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BRITE in Brief. ‘Staffing, Learners and Learning Environments’ 12 January 2006 . Today’s objectives?. To offer a brief explanation of BRITE’s role and to give a summary of the current ‘state of play’ vis-à-vis BRITE’s links with colleges

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BRITE in Brief

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BRITE in Brief

‘Staffing, Learners and Learning Environments’

12 January 2006

Today’s objectives?

  • To offer a brief explanation of BRITE’s role and to give a summary of the current ‘state of play’ vis-à-vis BRITE’s links with colleges

  • To highlight current and future work relating to Inclusiveness and Accessibility

  • To take questions

Staff development programme

Virtual Staffroom

Seminar programme


Loan Bank

Resource Centre

Advice on teaching and learning strategies (including, but not only assistive technologies)


What’s on offer through BRITE?

Accrediting expertise

Promoting good practice

Creating links between practitioners /colleges

Raising standards

Modelling Inclusiveness &

Designing and delivering training

Sharing information

Giving advice

Supplying resources

Building capacity

The BRITE role in Professional Development

Implementing Inclusiveness

BRITE aims:

  • To make a significant and distinct contribution to the ‘collective effectiveness’ of colleges as inclusive organisations.

  • To extend the skills and build the confidence of individual staff to be inclusiveness practitioners and agents of change.

Realising Potential

BRITE aims:

To develop, and add value to, partnerships with other stakeholders in the pursuit of effective transitions and cross-sectoral collaboration to meet students’ needs.

To research, design and demonstrate strategies that lead to the creation of learning environments in which individuals achieve their potential.

Facts and figures

  • All Scottish Colleges have put at least one member of staff through full BRITE training

  • There are 150 BRITE links registered in the BRITE Virtual Staffroom

  • 81 individuals have reached Unit 4 stage (January 2006)

Facts and figures

  • Next intake (June 2006) for the 4-unit training programme is fully subscribed already

  • Applications received for December 2006 intake

  • The BRITE website contains a searchable list of all BRITE links with contact details

Facts and figures

  • An average of 200 ‘other’ staff attend BRITE training seminars each year

  • BRITE handles over 2,500 enquiries per year relating to aspects of Inclusiveness, access and technology

  • 55% of colleges borrowed equipment in 2004/5

The continuing role for BRITE

  • To work with colleges and support BRITE links, in partnership with other agencies, to turn aspirations of Inclusiveness into reality

  • How?

To change the culture from…..

  • Extra or ‘special’ arrangements being made to try and facilitate access to learning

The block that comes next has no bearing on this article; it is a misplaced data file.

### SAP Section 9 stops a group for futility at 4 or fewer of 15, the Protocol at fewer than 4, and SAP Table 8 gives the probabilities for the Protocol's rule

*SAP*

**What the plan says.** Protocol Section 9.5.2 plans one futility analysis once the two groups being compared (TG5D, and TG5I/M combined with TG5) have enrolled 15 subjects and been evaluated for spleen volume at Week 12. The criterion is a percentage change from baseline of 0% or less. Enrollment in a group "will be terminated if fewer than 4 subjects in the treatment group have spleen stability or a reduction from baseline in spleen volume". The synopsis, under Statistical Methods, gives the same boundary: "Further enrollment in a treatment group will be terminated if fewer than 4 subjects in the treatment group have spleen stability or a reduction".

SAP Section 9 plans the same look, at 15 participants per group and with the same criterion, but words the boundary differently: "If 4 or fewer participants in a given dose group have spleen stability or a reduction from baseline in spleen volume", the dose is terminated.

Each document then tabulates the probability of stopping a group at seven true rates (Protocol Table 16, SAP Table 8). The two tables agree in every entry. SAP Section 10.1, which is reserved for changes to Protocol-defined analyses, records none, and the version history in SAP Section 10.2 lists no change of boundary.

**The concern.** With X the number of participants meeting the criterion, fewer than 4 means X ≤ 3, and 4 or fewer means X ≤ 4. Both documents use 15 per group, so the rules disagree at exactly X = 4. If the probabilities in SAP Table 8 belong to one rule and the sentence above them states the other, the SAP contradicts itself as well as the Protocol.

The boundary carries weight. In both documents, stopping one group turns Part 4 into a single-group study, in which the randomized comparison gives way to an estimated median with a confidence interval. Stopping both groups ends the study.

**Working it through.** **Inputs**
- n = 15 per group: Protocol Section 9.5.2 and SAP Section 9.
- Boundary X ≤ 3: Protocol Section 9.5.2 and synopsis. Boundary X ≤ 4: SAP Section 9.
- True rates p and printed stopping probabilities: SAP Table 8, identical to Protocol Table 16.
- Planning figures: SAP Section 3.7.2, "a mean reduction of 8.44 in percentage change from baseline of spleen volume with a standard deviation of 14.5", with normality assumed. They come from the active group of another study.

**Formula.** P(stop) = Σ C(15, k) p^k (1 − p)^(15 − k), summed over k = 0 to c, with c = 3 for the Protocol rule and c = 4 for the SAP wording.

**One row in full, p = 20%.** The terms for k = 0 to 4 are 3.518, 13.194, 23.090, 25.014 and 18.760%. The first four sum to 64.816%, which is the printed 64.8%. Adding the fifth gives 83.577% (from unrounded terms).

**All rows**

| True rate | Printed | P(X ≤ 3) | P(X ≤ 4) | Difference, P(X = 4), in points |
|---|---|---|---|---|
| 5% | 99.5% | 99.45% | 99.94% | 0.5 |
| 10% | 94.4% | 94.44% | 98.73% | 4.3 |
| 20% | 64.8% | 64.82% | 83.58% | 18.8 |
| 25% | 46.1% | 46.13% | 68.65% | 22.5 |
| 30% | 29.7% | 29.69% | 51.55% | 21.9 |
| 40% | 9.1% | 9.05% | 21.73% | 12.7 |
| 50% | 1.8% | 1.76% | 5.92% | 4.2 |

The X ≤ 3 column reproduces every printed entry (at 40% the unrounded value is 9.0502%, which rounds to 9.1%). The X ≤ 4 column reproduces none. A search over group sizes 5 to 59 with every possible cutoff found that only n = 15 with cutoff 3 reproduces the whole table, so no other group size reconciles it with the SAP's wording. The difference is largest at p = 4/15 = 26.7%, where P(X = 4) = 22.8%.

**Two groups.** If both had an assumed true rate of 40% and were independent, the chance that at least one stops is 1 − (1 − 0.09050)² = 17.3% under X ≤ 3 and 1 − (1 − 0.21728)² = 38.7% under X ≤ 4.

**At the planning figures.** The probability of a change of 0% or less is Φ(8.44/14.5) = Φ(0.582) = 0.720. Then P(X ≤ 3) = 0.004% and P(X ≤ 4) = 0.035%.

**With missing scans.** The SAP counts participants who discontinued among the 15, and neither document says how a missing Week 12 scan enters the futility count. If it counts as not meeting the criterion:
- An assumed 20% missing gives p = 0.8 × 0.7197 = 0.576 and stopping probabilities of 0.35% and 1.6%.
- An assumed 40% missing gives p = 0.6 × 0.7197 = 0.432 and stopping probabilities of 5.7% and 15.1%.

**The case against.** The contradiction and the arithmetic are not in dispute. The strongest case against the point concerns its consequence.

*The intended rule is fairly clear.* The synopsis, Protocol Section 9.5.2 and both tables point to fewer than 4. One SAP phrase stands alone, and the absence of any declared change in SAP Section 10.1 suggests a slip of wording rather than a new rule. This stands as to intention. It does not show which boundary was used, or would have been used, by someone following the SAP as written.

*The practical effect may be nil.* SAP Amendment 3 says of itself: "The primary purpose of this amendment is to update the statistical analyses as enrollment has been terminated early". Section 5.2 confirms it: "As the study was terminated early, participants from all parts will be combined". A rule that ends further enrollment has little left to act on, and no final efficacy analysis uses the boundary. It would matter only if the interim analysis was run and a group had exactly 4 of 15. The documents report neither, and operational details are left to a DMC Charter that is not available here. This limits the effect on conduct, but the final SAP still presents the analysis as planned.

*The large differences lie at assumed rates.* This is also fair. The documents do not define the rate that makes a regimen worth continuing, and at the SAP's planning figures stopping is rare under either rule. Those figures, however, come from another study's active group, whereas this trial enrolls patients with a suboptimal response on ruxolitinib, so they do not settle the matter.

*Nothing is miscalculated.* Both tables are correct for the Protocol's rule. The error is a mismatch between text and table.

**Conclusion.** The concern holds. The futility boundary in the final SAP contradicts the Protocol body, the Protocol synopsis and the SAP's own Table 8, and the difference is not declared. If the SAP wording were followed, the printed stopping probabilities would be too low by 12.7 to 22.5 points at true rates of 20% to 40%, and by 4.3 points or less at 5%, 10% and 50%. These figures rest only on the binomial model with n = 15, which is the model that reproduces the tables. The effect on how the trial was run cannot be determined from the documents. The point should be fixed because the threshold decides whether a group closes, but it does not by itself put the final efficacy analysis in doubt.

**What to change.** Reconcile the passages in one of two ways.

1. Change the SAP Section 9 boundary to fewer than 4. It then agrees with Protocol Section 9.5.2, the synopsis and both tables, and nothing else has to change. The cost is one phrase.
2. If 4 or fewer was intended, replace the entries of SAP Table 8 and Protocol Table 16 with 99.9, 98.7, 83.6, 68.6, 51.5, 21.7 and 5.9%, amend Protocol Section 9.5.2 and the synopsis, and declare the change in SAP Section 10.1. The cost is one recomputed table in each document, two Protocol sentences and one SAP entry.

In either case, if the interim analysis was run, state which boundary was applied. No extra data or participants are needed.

To a collective mindset where…

  • College facilities and learning environments are designed to avoid excluding any individual or group

Emerging from Merger

-Customised training

- team building

- change management

- action planning

- solution focus

Inclusive Design


factors in ‘learning space’ design: use of colour/ergonomics acoustics/lighting, etc

refurbishmt planning

accessibility focus

Some BRITE examples!

Unit 4 OA assignment

-CPD activity

- organisational analysis focused on answering the question -

- How Inclusive is My College?

- yielding a wealth of data and a ‘rich seam’ of ideas

‘Lead by example’


open to all staff in all colleges

staff see/try/apply learning technologies in live situations

Equipment Loan users build confidence and expertise – and then share experience via Virtual Staffroom

Some BRITE examples!

The challenge for all of us…..

To create learning opportunities that are consistently:

  • Accessible, aspirational, challenging and relevant

  • for Individuals with differentbackgrounds, learning styles, abilities and expectations in

  • Widely variedcontexts, media, modes, locations and environments

How effectively do colleges utilise the expertise of their BRITE links?

Example 1

  • Are BRITE links involved in policy development and/or review; on estates/facilities upgrading issues; on marketing and publicity matters?

Example 2

  • Are the ‘Unit 4’ Organisational Analysis reports authored by BRITE links valued in colleges – and the findings and/or recommendations utilised?

How effectively does the ‘Inclusiveness’ message penetrate the curriculum?

Example 1

  • Do students on multimedia and web design courses learn about the importance of website accessibility, and how to achieve it?

Example 2

  • Do trainee chefs find out about nut allergies or Halal food or dietary restrictions for people with diabetes?

Example 3

  • Are students of landscape design encouraged to consider sensory planting or path gradients or non-slip surfaces?

Example 4

  • How many sports coaching students ever have a placement where they’re asked to referee a wheelchair basketball match?

Example 5

  • Do beauty therapy students become skilled in the application of cosmetics on African or Asian skin?

What else is needed to achieve articulation between BRITE training, TQFE and CPD?

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